Logo of Phnom Penh Post newspaper Phnom Penh Post - Human Rights Watch urges land rights activist Tep Vanny’s release

Human Rights Watch urges land rights activist Tep Vanny’s release

Content image - Phnom Penh Post
Boeung Kak activist Tep Vanny is escorted by officials into the Supreme Court last year. Hong Menea

Human Rights Watch urges land rights activist Tep Vanny’s release

Human Rights Watch (HRW) on Monday urged authorities in the Kingdom to immediately release prominent land rights activist Tep Vanny whom they claim has been imprisoned on “fabricated charges” for the past two years.

HRW deputy Asia director Phil Robertson claimed the charges that have held Vanny in jail for two years are fake, and represent a misuse of the country’s legal system.

“Tep Vanny should be released immediately. This is just one of many outrageous cases in which the authorities have misused Cambodia’s justice system to harass and imprison peaceful land rights activists.

“Tep Vanny’s plight should be at the centre of demands by foreign governments and donors to the Cambodian authorities to immediately release all political prisoners,” he claimed.

Hourt Chansovann, 44, Vanny’s older sister, visited her last Sunday and claimed her condition was deteriorating.

“I have appealed and requested that the prime minister intervene in such cases and release my sister. Her condition is not good. She was very pale and had difficulty breathing.

“I heard that the Supreme Court will summon her on August 24. I will be there, and I am always there to support her. My sister did not do anything wrong,” she claimed.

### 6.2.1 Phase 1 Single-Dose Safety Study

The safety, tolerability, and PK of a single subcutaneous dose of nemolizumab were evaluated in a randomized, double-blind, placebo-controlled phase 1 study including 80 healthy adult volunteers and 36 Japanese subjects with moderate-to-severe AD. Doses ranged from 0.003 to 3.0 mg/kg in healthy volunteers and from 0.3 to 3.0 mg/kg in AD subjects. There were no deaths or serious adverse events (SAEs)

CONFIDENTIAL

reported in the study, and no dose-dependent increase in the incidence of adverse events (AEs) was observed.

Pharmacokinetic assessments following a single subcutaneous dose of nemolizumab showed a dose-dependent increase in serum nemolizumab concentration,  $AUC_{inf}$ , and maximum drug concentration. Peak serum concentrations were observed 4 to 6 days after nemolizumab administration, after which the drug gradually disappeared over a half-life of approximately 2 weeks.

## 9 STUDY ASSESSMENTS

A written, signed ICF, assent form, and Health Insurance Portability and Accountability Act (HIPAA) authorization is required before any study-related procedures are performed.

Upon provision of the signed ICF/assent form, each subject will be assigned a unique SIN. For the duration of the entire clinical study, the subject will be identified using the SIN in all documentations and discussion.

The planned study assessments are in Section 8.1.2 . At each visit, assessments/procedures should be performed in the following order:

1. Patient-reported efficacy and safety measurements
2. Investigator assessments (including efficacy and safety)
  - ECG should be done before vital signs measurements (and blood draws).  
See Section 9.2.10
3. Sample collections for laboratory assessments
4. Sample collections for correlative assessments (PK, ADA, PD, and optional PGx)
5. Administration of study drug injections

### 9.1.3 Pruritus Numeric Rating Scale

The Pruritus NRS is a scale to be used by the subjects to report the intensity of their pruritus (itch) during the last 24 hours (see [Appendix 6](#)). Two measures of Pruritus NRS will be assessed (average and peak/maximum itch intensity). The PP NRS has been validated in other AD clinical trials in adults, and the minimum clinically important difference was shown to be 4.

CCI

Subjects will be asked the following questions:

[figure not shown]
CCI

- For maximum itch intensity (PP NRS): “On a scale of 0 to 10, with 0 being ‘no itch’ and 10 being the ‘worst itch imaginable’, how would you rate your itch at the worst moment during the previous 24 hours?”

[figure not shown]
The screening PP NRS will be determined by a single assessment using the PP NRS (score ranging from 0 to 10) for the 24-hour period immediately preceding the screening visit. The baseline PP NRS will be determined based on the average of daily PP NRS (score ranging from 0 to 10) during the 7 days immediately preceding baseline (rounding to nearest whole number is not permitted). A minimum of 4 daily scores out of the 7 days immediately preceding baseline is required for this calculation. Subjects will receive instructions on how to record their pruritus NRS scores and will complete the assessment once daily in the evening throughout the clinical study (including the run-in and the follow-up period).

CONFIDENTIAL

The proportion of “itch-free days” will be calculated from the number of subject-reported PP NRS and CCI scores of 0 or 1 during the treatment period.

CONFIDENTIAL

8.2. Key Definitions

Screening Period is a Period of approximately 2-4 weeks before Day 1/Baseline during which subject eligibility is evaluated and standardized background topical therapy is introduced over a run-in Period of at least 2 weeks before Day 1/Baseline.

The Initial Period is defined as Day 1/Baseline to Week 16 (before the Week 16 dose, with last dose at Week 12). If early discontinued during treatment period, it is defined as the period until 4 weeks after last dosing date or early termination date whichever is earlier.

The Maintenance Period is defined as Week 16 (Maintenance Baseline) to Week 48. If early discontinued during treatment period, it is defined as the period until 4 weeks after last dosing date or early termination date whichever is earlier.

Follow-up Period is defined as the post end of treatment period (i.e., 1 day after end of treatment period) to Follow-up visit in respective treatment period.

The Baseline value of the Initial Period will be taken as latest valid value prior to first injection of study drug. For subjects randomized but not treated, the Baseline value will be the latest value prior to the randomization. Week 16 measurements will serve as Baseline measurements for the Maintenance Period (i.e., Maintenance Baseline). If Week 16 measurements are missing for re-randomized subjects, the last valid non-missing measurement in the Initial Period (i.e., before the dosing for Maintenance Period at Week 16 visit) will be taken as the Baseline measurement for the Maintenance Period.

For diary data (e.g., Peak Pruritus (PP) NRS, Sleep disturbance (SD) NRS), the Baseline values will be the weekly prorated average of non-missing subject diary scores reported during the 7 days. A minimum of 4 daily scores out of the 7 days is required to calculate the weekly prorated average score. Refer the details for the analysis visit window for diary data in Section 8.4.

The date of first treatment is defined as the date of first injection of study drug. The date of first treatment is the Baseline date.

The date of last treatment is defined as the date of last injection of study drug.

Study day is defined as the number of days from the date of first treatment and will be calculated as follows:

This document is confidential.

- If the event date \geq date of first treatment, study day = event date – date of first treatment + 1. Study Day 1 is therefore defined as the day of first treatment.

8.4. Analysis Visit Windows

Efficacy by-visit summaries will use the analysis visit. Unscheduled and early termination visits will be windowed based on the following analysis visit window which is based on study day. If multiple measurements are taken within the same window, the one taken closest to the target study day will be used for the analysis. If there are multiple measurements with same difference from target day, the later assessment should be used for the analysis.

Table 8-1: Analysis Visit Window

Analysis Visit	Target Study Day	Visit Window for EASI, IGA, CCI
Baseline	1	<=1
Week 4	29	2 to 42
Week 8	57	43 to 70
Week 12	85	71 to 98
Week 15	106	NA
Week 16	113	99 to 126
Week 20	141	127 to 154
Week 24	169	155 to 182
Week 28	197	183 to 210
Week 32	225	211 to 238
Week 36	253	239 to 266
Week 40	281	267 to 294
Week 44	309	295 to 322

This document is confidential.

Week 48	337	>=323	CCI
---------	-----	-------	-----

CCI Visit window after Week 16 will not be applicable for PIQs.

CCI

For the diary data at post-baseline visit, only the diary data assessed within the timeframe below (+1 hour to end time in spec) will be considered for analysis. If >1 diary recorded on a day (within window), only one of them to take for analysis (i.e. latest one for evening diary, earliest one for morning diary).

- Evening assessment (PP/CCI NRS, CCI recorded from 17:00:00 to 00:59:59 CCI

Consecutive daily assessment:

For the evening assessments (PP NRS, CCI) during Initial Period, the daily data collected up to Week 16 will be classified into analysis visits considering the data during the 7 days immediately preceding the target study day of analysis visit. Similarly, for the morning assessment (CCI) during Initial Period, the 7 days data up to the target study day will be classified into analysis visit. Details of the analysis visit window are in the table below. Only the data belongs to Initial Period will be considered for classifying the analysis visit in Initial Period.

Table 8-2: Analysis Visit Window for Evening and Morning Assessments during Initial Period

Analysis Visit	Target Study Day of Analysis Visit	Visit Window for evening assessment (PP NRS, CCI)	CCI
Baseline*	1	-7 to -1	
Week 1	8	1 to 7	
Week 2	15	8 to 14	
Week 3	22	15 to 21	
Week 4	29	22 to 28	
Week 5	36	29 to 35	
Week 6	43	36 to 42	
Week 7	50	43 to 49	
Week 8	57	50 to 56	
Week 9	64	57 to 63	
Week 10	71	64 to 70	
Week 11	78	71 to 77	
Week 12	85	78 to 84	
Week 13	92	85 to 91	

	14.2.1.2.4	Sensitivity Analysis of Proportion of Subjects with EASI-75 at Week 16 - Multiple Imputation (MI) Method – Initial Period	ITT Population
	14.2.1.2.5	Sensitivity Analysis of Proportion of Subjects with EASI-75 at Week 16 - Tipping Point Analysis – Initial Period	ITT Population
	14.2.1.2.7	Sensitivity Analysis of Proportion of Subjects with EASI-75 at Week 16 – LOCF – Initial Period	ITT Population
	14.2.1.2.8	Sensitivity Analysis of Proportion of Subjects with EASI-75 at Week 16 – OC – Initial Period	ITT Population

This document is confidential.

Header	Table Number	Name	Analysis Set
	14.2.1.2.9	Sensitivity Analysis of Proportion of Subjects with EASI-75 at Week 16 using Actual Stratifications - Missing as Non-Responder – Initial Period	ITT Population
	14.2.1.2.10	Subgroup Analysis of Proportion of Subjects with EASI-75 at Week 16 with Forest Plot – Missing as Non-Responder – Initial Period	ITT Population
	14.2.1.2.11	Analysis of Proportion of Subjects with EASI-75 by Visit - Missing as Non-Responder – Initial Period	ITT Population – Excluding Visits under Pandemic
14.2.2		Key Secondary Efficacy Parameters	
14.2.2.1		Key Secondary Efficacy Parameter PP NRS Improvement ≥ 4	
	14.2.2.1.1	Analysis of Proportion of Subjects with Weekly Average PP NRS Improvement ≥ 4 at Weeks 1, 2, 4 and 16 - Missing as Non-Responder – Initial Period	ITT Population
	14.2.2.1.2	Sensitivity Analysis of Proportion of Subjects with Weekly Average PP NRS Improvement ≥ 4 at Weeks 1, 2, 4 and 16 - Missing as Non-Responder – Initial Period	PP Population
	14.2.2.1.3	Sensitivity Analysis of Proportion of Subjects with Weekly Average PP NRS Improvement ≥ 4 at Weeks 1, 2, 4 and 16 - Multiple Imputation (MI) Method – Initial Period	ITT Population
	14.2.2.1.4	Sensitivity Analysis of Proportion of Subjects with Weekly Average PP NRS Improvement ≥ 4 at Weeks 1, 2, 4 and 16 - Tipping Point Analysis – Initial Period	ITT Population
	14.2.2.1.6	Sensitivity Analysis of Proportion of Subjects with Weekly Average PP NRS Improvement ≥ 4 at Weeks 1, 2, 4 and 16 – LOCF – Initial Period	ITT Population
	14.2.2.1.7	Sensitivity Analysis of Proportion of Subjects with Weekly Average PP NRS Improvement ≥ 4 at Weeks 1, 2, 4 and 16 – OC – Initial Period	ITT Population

The Post was able to read a letter written by Vanny in prison in which she expressed concern that the government was keeping her in prison to send a message to other activists in her community.

Vanny stands charged with “insulting public officials” and was handed a six-day prison sentence for leading the “Black Monday” protests which demanded the release of allegedly wrongfully detained human rights activists.

In 2011, she and three others were handed six-month sentences for a scuffle with security guards outside City Hall.

Her appeal, in that case, was rejected in February. Vanny was slapped with a 30-month prison term by the Appeal Court, this time for allegedly instigating violence at a protest outside Prime Minister Hun Sen’s residence in Phnom Penh in 2013.

The third case against Vanny and five other activists began from alleged threats toward a former Boeung Kak resident.

Vanny claims that all the cases are politically motivated.

Her neighbour Bo Chhorvy who was also handed a six-month sentence in 2011 for the City Hall scuffle, said if the courts were independent, Vanny wouldn’t be in jail.

“This is very unjust. I was also charged with six months in prison ... they were very angry with us because we protested over the Boeung Kak land,” she said.

“On August 15, we will have a ceremony to pray for Vanny’s release. We will celebrate it at her house and invite monks to conduct a blessing. I miss her a lot as we are like siblings. She was also a victim of the land dispute,” she said.

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